Do you drag yourself awake every day? Read this before you go to bed tonight...you'll thank us in the morning!
1. You Need Eight Hours a Night To Function At Your Best
"Everyone needs different amounts," explains sleep psychologist Dr Delwyn Bartlett. "You only need to worry you're sleep deprived if you start nodding off during the day." She adds most adults sleep for about seven hours a night - which is adequate.
2. Sleep is Just Rest
Sleep is more than simply a period of rest; it is an essential time for your body to perform routine maintenance, creating long-term memories and repair damage from your day. Sleep brings many health benefits. Getting 7 to 9 hours of sleep each night assures that your body and mind will function well the next day. Make sleep a priority for your health and energy.
3. If You Can Get It, More Sleep Is Always Healthier
You wish. Studies have found that people who sleep more than eight hours a night die at a younger age than those who snooze less. What scientists don't know is whether sleeping longer causes poor health, or is a symptom of it, says Dr Brendon Yee, a sleep and respiratory physiciain at Sydney's Royal Prince Alfred Hospital. "We don't know how many of these 'longer sleepers' suffer from health complications that cause them to sleep for longer."
4. Losing an Hour of Sleep is No Big Deal
If you get less sleep than you need, your ability to do certain cognitive and physical tasks is decreased. If that sleep loss builds over time, it can interfere with the hormones that monitor appetite, changing your mood and increasing your risk of some chronic illnesses.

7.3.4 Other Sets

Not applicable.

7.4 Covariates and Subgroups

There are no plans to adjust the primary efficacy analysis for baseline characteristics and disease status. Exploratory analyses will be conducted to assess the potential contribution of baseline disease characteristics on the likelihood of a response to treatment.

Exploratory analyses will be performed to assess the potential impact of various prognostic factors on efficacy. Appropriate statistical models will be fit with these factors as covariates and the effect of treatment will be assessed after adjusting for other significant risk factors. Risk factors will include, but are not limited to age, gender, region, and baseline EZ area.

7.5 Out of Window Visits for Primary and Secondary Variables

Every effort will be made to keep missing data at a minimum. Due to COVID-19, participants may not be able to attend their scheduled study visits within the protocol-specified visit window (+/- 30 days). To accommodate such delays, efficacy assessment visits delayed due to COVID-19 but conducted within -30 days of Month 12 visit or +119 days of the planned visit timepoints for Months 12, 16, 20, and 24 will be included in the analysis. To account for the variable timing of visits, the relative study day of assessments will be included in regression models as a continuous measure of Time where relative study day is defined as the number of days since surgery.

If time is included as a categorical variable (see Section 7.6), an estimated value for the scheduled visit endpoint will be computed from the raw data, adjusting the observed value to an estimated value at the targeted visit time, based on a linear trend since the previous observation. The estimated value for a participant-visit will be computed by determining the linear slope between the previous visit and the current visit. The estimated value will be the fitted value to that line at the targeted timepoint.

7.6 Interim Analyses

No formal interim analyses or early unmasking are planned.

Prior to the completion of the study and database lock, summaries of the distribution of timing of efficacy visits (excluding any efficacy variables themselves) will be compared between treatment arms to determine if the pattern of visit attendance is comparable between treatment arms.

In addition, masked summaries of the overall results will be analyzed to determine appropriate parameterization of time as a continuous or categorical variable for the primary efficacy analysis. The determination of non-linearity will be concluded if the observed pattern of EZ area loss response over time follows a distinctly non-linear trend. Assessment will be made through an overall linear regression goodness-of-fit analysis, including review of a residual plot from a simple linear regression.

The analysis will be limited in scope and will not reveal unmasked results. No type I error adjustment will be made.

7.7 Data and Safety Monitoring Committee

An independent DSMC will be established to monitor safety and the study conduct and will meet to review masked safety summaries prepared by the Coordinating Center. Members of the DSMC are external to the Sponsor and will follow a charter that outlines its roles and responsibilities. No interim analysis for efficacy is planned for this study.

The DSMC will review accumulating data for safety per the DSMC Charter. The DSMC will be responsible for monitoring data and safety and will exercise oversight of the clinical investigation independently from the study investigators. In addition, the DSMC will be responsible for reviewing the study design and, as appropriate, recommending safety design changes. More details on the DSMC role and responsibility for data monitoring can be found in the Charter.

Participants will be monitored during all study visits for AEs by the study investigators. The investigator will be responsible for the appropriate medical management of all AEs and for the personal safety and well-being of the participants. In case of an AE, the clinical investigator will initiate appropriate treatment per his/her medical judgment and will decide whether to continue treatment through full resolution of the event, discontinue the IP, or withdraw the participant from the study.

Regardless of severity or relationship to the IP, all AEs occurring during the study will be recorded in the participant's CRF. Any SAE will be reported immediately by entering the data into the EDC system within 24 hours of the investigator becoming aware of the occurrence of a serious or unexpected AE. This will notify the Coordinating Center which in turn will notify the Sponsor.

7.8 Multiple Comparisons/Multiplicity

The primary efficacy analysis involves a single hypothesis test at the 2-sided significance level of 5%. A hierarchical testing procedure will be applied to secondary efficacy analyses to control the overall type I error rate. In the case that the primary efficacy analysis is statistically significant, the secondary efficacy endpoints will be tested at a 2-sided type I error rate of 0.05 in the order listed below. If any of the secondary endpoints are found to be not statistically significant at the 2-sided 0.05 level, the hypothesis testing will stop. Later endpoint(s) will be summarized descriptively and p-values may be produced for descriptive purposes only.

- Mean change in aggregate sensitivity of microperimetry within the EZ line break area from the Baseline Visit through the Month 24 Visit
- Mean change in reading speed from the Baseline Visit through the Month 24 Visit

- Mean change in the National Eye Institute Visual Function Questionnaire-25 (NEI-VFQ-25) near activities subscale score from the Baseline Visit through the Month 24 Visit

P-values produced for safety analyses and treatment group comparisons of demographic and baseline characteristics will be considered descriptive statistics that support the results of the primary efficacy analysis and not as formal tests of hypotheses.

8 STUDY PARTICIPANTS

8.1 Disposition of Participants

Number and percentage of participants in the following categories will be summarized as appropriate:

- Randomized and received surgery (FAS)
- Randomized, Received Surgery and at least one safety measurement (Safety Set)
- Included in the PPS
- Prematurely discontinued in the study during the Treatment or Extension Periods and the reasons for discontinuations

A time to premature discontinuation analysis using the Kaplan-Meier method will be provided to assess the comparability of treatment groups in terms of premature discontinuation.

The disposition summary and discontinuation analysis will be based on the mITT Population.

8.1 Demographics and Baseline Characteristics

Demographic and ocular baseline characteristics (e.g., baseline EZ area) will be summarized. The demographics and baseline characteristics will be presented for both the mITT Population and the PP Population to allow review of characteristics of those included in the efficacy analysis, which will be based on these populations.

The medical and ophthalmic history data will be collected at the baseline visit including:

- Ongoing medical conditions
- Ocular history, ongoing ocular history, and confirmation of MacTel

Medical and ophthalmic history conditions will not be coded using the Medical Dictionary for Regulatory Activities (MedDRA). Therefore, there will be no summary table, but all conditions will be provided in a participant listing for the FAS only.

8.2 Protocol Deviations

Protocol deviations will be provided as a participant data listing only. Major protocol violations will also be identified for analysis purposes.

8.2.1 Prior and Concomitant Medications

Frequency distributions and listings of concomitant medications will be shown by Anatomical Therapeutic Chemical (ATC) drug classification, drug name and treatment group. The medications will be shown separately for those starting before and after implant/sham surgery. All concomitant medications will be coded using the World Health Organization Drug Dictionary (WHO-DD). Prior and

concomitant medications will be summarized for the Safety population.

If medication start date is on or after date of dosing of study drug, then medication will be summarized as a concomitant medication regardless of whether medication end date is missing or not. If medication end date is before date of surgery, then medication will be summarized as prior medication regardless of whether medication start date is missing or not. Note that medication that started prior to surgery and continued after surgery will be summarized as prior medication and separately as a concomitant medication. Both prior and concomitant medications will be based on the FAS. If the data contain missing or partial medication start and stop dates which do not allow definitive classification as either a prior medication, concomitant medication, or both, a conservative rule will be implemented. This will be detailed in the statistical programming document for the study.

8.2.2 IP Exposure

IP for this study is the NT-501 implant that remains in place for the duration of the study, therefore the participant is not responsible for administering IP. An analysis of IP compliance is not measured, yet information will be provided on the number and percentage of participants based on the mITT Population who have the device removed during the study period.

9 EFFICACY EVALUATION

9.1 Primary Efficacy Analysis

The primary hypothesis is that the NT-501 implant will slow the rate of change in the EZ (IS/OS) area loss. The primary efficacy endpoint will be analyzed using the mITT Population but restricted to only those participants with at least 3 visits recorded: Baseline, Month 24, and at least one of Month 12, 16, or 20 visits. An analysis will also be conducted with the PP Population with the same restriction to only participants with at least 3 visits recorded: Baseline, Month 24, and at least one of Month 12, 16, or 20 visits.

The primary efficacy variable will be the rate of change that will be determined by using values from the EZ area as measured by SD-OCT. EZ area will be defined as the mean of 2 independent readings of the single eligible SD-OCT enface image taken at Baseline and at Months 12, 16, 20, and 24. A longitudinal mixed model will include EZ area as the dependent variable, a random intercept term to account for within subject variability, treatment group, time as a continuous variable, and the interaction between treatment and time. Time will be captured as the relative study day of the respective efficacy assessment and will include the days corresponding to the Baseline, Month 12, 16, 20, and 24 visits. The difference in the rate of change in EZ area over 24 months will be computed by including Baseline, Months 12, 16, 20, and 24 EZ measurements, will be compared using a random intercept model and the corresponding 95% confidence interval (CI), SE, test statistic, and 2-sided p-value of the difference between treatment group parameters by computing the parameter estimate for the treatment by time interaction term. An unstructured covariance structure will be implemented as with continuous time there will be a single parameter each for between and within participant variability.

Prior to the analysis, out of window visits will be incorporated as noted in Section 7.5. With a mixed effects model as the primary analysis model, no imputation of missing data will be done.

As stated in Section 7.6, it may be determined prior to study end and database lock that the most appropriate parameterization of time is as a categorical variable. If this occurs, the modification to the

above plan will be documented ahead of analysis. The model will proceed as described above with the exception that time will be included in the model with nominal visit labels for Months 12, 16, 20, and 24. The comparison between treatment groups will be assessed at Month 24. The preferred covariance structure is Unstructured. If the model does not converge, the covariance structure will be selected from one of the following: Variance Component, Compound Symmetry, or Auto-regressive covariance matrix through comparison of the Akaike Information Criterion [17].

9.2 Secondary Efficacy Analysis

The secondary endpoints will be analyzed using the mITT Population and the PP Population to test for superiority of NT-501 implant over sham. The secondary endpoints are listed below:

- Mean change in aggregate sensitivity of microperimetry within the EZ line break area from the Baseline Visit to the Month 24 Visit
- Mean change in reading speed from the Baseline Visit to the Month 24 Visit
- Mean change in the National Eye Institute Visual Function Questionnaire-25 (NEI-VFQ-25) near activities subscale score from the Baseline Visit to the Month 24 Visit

5. A Few Hours Sleep Is All You Really Need
Legendary short sleepers don't necessarily function better on fewer zzzs. "We don't know whether these people had power naps in the afternoon," says Dr Yee. He warns that too little sleep can impair your judgment and attention span, weaken your immune system and even make you overweight by altering hormone levels. A recent study in the US found that women who slept for five hours or less a night were 33 percent more likely to gain over 30 pounds in a 16 year period than women who had slept for seven hours.
6. Intermittent Sleep At Night Means You'll Be Tired All Day
There are indications that our ancestors slept this way, and many animals still do. "Waking [during the night] is a normal part of sleeping," points out Dr Bartlett. "Most people wake up three times a night, but don't remember it. It's only a problem if it takes too long for them to get back to sleep." One study** even found that when people lived without artificial lighting, they slept for three to five hours, woke for one or two, and then slept again for four or more hours - and they said they had never felt so rested!
7. You Can Make Up For Lost Sleep On Weekends
Bingeing on sleep over the weekend while not sleeping during the week, a pattern known as "sleep bulimia", makes it even more difficult to get refreshing sleep. "Weekend sleep-ins can make you feel even more sluggish," adds Dr Yee. "To maintain your body's natural rhythms, it's a good idea to get up at roughly the same time every day, even on the weekends."